My desktop PC runs Windows Vista Home Premium Edition. Unfortunately I have visited a suspect site via a search engine and now my computer produces a Windows pop-up every minute warning me that my computer is making unauthorised files and that I should scan to detect and remove viruses. The pop-up itself doesn't look legitimate. I have run my AVG Anti-Virus scanner, which discovered a Trojan. I used the scanner to quarantine it, but the pop-up is still coming up.
It appears as if your computer has been infected with one of the numerous variants of SmitFraud. The Trojan backdoor program that it delivers is probably called Zlob. Other hidden code will keep reinstalling the Trojan when one of its parts is removed.
Many Windows Vista systems have been infected with SmitFraud in spite of the much-improved security improvements over Windows XP, which were designed to prevent spyware and viruses from installing themselves without permission. It is not yet apparent if this is because SmitFraud's programmers have found ways around Vista's security measures, or whether users have become so accustomed to having to click OK on the security warnings that present themselves whenever third-party software tries to make changes to the system that they do so automatically no matter what the message is, or find out how to turn the warnings off.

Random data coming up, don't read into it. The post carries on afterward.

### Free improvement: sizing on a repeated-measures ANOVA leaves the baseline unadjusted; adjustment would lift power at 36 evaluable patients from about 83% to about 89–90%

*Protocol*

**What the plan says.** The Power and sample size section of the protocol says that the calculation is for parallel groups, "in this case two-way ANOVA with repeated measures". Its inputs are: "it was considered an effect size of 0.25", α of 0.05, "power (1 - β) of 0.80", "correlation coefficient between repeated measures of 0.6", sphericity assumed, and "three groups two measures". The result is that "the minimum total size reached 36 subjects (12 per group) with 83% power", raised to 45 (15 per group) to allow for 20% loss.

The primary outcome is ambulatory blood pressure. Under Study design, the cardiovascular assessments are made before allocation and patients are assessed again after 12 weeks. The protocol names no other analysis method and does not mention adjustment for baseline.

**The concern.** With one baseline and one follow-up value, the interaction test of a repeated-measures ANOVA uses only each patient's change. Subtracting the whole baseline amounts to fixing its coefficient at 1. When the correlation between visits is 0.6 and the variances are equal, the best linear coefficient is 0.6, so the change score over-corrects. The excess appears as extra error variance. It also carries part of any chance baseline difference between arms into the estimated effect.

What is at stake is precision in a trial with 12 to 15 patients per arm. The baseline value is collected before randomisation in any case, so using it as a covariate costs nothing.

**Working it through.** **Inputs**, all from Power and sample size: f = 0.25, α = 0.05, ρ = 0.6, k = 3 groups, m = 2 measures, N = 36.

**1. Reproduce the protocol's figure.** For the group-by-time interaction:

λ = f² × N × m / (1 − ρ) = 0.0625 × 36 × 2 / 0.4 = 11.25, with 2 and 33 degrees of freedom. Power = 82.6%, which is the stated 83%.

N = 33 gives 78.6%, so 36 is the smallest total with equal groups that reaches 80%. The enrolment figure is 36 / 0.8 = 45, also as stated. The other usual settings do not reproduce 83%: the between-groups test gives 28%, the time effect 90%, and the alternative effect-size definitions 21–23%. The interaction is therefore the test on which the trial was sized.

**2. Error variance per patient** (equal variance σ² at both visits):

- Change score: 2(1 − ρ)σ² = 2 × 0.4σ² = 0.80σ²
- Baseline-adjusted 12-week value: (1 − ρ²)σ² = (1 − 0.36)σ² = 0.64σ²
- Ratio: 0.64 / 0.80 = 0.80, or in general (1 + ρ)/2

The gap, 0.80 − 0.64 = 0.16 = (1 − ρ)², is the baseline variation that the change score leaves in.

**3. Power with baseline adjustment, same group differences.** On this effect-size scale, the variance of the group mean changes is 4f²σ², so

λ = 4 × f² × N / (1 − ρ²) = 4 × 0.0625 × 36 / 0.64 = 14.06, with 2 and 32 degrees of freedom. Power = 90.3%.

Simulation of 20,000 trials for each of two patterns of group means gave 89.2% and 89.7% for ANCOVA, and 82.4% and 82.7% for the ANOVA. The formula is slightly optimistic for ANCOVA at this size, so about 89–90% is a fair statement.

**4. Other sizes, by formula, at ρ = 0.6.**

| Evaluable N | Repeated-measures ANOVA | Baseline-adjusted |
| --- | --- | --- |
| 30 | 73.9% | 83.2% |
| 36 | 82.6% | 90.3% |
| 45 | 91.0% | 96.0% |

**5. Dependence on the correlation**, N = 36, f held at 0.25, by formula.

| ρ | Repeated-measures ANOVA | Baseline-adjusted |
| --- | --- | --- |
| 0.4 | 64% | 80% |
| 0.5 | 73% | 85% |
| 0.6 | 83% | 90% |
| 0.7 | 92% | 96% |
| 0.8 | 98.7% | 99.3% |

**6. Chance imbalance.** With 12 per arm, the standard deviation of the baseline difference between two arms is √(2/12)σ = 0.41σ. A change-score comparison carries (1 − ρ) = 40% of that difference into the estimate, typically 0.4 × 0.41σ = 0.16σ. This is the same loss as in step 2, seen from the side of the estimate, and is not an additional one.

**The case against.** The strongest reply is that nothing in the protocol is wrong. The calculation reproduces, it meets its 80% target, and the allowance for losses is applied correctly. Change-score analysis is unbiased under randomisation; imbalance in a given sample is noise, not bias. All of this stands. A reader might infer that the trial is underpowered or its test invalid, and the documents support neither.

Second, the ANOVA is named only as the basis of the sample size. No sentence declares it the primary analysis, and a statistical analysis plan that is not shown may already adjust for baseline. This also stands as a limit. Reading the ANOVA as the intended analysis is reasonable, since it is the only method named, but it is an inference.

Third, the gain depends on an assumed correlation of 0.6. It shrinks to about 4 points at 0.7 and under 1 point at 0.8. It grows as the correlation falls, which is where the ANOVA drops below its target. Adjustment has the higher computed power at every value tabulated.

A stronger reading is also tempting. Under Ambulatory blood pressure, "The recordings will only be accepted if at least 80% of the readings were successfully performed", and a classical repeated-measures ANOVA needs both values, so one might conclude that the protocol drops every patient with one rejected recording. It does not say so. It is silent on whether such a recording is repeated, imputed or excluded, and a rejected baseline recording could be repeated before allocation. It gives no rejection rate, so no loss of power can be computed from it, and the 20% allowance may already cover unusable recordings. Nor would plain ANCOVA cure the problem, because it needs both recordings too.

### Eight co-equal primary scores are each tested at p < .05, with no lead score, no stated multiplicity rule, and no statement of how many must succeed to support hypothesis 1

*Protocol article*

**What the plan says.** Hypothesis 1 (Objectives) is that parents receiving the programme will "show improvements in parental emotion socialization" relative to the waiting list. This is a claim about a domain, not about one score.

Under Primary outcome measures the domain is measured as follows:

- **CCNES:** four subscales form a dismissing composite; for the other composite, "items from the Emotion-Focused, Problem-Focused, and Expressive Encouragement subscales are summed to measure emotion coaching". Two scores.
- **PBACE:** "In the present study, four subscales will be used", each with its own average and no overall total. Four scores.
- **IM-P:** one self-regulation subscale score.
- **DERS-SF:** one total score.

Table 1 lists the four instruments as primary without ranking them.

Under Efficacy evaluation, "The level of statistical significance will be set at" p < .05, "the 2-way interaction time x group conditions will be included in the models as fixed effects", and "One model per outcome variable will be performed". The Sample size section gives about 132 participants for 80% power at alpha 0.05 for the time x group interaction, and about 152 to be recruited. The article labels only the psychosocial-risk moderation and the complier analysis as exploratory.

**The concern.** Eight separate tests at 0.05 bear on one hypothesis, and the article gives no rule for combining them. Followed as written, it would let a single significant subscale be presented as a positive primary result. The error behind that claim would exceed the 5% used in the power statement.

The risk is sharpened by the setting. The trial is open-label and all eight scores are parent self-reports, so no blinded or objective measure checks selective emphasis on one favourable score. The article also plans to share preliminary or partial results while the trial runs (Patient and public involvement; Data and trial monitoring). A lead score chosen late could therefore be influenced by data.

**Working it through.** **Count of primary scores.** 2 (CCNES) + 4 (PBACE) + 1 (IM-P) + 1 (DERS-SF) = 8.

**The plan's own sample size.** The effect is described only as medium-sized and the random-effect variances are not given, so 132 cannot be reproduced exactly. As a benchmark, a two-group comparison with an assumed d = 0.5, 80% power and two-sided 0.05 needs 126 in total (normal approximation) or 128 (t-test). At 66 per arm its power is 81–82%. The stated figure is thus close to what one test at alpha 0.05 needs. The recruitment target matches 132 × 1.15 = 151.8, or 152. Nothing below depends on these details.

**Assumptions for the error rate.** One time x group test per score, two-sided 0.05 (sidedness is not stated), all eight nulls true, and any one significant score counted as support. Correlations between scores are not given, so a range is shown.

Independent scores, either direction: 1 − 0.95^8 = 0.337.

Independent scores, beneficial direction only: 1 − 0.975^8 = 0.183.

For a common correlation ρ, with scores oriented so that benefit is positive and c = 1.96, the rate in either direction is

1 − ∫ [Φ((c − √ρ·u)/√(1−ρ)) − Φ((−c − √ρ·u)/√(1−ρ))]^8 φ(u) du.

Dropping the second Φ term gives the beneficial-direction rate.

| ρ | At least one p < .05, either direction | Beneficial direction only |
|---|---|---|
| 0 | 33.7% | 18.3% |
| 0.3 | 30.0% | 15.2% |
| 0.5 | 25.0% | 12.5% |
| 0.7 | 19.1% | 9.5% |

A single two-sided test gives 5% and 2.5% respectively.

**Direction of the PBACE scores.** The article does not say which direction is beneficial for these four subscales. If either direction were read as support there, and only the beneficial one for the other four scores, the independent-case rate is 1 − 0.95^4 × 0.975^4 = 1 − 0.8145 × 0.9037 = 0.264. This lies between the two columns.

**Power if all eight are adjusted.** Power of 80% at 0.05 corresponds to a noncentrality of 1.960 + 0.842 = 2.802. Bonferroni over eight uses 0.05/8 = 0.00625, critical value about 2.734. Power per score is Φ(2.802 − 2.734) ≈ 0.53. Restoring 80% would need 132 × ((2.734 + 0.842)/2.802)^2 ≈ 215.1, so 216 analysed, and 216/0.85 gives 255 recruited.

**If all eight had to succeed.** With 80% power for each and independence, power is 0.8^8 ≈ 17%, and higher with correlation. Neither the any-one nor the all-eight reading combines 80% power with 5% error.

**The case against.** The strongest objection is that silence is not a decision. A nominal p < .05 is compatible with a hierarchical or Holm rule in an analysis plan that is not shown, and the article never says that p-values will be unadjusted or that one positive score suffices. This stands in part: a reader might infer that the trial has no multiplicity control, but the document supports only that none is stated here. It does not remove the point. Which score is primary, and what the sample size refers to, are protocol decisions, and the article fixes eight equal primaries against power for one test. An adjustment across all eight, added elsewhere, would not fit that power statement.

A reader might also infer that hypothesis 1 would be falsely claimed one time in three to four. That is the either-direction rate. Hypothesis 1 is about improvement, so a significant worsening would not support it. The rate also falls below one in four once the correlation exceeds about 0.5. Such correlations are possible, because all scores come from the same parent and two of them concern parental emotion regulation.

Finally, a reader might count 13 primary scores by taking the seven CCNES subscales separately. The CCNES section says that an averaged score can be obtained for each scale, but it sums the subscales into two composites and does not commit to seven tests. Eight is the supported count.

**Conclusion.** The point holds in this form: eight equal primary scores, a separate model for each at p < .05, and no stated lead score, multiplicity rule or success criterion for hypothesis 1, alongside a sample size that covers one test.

The SmitFraud software, which is spyware, keeps changing in order to avoid being detected by scanners, so you should use several anti-spyware scanners that have been fully updated online by running their update features. If you don't have any spyware scanners, you can find links to the best free ones in the Security section of this site.
Install and update the malware/anti-spyware scanners, but don't scan the system in Windows normal mode. Restart the computer in Safe Mode. To do that, press the F8 key repeatedly as the computer starts up, but before the first Windows splash screen appears. The Windows boot manager comes up. It has a list of boot options, one of which is Safe Mode. When Safe Mode has booted, run SmitFraud Fix, followed by the spyware scanners, one at a time. You must scan the system in Safe Mode to avoid reinfection, because the spyware will not have installed itself in that mode. SmitFraud consists of several parts that can rebuild any of the parts that are removed in normal Windows mode.